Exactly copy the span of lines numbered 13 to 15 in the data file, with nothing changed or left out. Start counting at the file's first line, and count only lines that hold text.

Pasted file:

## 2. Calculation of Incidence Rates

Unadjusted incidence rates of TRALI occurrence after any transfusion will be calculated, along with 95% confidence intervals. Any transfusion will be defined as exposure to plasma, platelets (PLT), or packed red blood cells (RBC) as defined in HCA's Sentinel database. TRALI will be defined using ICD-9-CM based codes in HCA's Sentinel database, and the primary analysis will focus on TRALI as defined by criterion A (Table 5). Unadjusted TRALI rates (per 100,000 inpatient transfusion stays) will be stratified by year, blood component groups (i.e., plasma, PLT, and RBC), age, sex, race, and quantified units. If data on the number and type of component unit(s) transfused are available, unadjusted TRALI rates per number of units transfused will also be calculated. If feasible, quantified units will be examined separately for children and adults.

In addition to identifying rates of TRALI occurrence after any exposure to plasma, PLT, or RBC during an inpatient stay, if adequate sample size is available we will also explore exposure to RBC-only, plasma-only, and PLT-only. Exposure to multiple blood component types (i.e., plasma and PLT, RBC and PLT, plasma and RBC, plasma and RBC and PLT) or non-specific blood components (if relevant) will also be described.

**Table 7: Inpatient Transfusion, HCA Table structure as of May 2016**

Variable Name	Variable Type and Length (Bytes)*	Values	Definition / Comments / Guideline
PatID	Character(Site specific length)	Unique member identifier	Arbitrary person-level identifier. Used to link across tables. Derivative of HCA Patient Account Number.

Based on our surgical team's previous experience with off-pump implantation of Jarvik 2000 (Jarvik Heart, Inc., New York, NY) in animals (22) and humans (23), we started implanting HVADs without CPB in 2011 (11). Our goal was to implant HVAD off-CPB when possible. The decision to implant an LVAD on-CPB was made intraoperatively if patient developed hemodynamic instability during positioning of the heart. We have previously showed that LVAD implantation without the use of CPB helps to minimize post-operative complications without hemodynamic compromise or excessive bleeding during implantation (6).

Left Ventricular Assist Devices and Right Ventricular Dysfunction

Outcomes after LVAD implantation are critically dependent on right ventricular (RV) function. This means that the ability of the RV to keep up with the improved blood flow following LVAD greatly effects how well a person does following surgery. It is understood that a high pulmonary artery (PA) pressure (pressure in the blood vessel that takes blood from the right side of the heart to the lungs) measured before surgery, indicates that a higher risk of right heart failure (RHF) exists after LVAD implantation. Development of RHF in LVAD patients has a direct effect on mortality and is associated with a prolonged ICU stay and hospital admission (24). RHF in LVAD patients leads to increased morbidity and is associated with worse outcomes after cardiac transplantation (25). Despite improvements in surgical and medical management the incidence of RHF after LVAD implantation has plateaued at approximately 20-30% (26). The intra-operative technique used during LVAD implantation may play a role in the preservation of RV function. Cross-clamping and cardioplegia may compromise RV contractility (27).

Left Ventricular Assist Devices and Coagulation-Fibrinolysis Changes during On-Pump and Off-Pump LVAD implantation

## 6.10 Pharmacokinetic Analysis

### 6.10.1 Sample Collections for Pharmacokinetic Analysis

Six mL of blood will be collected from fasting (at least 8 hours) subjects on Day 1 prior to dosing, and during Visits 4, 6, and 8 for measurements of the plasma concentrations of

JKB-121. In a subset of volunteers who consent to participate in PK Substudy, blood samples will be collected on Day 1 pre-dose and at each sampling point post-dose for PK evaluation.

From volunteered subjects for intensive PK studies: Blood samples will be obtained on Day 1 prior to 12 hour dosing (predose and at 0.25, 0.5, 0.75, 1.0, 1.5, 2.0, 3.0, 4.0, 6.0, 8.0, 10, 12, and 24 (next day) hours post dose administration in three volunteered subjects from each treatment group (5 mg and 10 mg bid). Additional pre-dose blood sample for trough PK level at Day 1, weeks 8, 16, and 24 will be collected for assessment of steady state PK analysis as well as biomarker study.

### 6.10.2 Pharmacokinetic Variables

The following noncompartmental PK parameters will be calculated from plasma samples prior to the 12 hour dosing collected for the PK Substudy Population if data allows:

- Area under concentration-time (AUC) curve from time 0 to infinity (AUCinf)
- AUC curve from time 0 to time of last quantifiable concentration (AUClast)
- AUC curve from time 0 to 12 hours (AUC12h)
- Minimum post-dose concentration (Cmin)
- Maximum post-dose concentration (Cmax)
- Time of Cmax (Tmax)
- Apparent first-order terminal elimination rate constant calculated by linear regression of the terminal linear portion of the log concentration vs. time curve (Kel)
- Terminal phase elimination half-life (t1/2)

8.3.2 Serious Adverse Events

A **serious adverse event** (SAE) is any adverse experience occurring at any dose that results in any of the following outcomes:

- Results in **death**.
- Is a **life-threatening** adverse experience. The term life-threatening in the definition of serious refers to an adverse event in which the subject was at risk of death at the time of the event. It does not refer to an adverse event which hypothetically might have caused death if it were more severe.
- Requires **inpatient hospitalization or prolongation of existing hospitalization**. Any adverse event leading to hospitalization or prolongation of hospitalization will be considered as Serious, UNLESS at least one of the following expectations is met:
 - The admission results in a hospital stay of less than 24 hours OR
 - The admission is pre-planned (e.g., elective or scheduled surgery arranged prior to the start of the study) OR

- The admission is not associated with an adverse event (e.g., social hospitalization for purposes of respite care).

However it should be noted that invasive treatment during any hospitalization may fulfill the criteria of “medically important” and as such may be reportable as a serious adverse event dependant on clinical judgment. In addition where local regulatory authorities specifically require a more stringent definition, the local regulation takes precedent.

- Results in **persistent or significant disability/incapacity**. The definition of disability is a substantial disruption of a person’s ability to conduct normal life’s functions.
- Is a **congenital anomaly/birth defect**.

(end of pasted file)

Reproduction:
Six mL of blood will be collected from fasting (at least 8 hours) subjects on Day 1 prior to dosing, and during Visits 4, 6, and 8 for measurements of the plasma concentrations of

JKB-121. In a subset of volunteers who consent to participate in PK Substudy, blood samples will be collected on Day 1 pre-dose and at each sampling point post-dose for PK evaluation.

From volunteered subjects for intensive PK studies: Blood samples will be obtained on Day 1 prior to 12 hour dosing (predose and at 0.25, 0.5, 0.75, 1.0, 1.5, 2.0, 3.0, 4.0, 6.0, 8.0, 10, 12, and 24 (next day) hours post dose administration in three volunteered subjects from each treatment group (5 mg and 10 mg bid). Additional pre-dose blood sample for trough PK level at Day 1, weeks 8, 16, and 24 will be collected for assessment of steady state PK analysis as well as biomarker study.